Residents fed up with ‘coffining’ process
Dofasco’s cooling process for hot iron sends dusty emissions into community
It’s called “coffining,” a process that steelmakers use to cool excess hot iron in outdoor pits that sends giant dark clouds into the sky.
And some of the people living beneath those dusty emissions from ArcelorMittal Dofasco say they are fed up with it.
“They should have put an end to the process years ago,” says Crown Point neighbourhood resident Jochen Bezner, who is a member of a ArcelorMittal Dofasco Community Liaison Committee.
“I think they should be doing more to deal with the emissions.”
Coffining is done from time to time to manage surplus molten iron or metal. It’s cooled off in pits to be heated and used later on in steelmaking.
However, at this time of year — because of shutdowns for maintenance — coffining is done more frequently, says company spokesperson Marie Verdun.
“Right now we are experiencing a longer than normal maintenance period which has caused an increase in coffining over the past two weeks,” she says.
The company sent out a notice April 28 to liaison committee members and on social media saying “we may experience an excess of hot metal (liquid iron) from our blast furnace operations … Coffin beds will also be proactively maintained to reduce the risk and severity of any potential emissions if coffining hot metal is required.”
Since then, residents say they have noticed emission problems in particular on May 6, 9 and before the notice was issued on April 14.
Tiny particles of dust from factory emissions can cause or aggravate respiratory problems — especially for people with asthma or other lung conditions.
Verdun says weather has been a factor in worsening emissions due to the reaction of the “iron and water.”
“When the weather is wet it makes it even more difficult — and, of course, we have had exceptional rain over the past week.”
Lynda Lukasik, executive director of Environmental Hamilton who also sits on the liaison committee, says the coffining problem at Dofasco has dragged on for years and “we are still waiting an effective solution to this problem.”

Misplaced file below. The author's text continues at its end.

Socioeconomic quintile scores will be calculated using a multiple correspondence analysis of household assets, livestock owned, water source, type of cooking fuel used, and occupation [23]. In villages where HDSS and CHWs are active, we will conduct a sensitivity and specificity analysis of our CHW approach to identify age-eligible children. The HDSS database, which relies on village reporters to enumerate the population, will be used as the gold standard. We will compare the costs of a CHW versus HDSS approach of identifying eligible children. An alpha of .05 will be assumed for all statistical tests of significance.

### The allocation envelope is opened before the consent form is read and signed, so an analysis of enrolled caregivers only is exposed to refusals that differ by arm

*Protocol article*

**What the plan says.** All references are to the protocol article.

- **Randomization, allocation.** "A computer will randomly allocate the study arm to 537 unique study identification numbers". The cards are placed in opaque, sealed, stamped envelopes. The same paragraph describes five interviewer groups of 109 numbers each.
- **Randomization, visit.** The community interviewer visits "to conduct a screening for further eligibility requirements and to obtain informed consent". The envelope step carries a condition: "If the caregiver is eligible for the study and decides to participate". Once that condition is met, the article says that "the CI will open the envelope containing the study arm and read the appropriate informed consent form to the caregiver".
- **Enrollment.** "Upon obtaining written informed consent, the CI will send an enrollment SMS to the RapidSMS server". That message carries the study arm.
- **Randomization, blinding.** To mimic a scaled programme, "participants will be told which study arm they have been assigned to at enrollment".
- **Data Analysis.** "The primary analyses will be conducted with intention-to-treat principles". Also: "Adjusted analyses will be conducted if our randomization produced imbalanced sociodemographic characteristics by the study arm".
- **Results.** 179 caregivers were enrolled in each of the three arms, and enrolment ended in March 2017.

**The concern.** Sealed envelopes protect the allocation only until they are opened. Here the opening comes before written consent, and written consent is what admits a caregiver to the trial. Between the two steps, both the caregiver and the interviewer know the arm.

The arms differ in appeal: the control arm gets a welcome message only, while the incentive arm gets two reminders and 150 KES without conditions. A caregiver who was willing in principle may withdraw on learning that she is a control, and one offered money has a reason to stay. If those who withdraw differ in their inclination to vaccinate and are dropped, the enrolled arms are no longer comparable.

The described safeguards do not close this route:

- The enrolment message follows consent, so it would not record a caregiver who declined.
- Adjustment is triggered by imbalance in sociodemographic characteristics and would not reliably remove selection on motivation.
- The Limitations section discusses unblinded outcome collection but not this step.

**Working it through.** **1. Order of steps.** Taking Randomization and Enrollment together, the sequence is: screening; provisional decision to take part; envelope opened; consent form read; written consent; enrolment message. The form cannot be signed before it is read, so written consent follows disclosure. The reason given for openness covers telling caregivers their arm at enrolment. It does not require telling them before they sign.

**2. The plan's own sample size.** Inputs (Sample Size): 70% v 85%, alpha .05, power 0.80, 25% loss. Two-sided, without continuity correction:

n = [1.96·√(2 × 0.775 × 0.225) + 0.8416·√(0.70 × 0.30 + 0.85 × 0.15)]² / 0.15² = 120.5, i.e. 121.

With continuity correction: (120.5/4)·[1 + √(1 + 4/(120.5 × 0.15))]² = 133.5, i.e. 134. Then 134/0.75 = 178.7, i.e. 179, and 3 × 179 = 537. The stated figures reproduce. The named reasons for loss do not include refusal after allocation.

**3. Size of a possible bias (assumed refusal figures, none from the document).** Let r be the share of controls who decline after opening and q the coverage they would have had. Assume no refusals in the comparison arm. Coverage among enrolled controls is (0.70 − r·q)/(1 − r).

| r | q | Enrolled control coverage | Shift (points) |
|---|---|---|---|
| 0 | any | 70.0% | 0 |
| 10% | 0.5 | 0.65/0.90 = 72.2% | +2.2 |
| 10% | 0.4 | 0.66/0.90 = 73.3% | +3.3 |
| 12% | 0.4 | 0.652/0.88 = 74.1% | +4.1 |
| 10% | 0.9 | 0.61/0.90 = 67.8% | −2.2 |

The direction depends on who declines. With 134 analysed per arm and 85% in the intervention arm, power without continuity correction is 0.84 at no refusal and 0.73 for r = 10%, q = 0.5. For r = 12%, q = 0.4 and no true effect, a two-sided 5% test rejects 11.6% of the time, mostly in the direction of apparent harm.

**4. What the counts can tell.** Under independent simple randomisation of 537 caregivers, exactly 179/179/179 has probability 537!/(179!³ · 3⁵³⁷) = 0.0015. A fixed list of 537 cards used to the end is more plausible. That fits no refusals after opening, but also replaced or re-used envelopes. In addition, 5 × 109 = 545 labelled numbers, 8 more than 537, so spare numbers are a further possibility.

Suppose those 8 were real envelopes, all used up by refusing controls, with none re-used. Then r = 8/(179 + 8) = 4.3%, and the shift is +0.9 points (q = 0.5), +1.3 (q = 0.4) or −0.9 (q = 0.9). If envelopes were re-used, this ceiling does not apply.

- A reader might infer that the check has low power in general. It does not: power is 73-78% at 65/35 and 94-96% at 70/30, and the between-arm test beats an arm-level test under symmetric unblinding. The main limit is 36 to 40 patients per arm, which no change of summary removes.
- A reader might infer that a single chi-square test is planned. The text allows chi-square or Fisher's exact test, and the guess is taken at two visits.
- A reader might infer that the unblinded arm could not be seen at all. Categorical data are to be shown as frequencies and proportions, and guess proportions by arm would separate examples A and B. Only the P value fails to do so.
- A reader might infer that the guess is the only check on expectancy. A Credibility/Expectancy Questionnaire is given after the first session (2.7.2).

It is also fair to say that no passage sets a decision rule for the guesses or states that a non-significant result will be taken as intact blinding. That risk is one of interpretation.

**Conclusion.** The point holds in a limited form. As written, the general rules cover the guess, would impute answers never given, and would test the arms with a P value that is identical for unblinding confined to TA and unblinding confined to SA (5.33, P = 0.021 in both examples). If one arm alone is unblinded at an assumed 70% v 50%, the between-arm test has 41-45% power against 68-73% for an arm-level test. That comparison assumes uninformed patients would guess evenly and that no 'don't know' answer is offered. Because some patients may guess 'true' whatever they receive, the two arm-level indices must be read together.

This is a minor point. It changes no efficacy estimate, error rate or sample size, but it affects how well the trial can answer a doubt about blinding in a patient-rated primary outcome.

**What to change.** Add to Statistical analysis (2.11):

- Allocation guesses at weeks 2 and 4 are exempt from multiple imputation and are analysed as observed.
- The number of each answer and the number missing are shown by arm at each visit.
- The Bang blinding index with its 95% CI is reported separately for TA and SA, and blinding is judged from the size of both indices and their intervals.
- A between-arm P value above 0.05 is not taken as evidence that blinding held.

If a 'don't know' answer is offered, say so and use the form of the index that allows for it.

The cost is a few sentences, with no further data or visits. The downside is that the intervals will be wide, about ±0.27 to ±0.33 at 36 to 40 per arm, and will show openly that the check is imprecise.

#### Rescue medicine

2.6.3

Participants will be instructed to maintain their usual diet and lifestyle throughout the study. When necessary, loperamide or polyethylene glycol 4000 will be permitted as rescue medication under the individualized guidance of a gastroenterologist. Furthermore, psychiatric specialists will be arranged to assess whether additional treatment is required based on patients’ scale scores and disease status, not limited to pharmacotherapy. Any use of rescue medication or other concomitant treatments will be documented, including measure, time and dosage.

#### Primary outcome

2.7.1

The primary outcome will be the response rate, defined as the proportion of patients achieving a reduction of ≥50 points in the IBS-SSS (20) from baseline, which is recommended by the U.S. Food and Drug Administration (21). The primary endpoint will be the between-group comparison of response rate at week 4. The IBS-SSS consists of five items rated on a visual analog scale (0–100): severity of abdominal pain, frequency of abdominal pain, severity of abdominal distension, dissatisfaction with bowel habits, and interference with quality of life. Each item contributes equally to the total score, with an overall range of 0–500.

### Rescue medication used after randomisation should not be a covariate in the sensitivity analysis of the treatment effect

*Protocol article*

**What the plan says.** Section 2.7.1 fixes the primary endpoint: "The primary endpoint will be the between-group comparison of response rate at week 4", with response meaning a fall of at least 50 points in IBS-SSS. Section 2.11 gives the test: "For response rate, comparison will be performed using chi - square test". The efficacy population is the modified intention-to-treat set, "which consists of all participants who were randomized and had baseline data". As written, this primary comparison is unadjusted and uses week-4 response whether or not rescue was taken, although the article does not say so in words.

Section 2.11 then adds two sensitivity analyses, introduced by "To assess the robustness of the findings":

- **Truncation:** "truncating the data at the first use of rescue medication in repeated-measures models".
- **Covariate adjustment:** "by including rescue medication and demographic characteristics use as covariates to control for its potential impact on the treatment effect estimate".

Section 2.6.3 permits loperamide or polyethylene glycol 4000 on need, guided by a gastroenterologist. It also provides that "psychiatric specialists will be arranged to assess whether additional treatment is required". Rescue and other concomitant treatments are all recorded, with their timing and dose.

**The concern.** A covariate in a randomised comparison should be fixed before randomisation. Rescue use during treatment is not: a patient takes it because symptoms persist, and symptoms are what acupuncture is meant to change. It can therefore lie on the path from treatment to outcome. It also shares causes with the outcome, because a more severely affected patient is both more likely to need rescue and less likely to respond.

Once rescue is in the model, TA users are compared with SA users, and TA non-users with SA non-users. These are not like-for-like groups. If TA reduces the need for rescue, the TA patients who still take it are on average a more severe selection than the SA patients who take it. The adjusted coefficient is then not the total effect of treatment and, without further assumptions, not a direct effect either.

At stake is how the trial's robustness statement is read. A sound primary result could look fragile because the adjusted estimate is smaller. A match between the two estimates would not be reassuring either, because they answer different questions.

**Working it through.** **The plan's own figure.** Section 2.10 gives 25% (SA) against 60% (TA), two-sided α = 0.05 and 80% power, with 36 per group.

Ministry spokesperson Gary Wheeler says the ministry “has proactively issued various orders in concert with site specific standard approvals with a view to reduce emissions from AM Dofasco’s operations overtime. These initiatives have targeted AM Dofasco’s primary operations including coke and iron making.”
Verdun says the company is coffining less than it used to. In 2016, the company coffined five per cent of its excess hot metal as opposed to 10 per cent in 2006.
“We continue to look at technologies and strategies to address excess hot metal management to reduce visible emissions,” she added. But residents say that’s not good enough. Liz Tobin, who lives in the Sherman Hub neighbourhood, moved to Hamilton from Toronto more than two years ago and had no idea that steel company emissions would be an ongoing concern.
“It’s very frustrating that we continue to have these issues happen,” Tobin said. “We don’t seem to make much progress. If they can’t work within the guidelines they should give serious consideration about whether they should continue working, frankly.”
Liaison committee member Bezner also moved here from Toronto in recent years.
“I recognize the air pollution is a lot better than it was many years ago,” he said. “But it is still not good enough. Nobody deserves this.
“There are very bad odours coming in here every now and then,” Bezner added. “I cannot enjoy the outdoors. I cannot leave the windows open.
“I want those emissions to stop completely. I think there have to be technical solutions to deal with it. It’s just a matter of money. I don’t think money trumps health of citizens.”
Brown clouds at Dofasco from a so-called coffining operation, in which hot metal is cooled outdoors in a gravel pit, on April 14.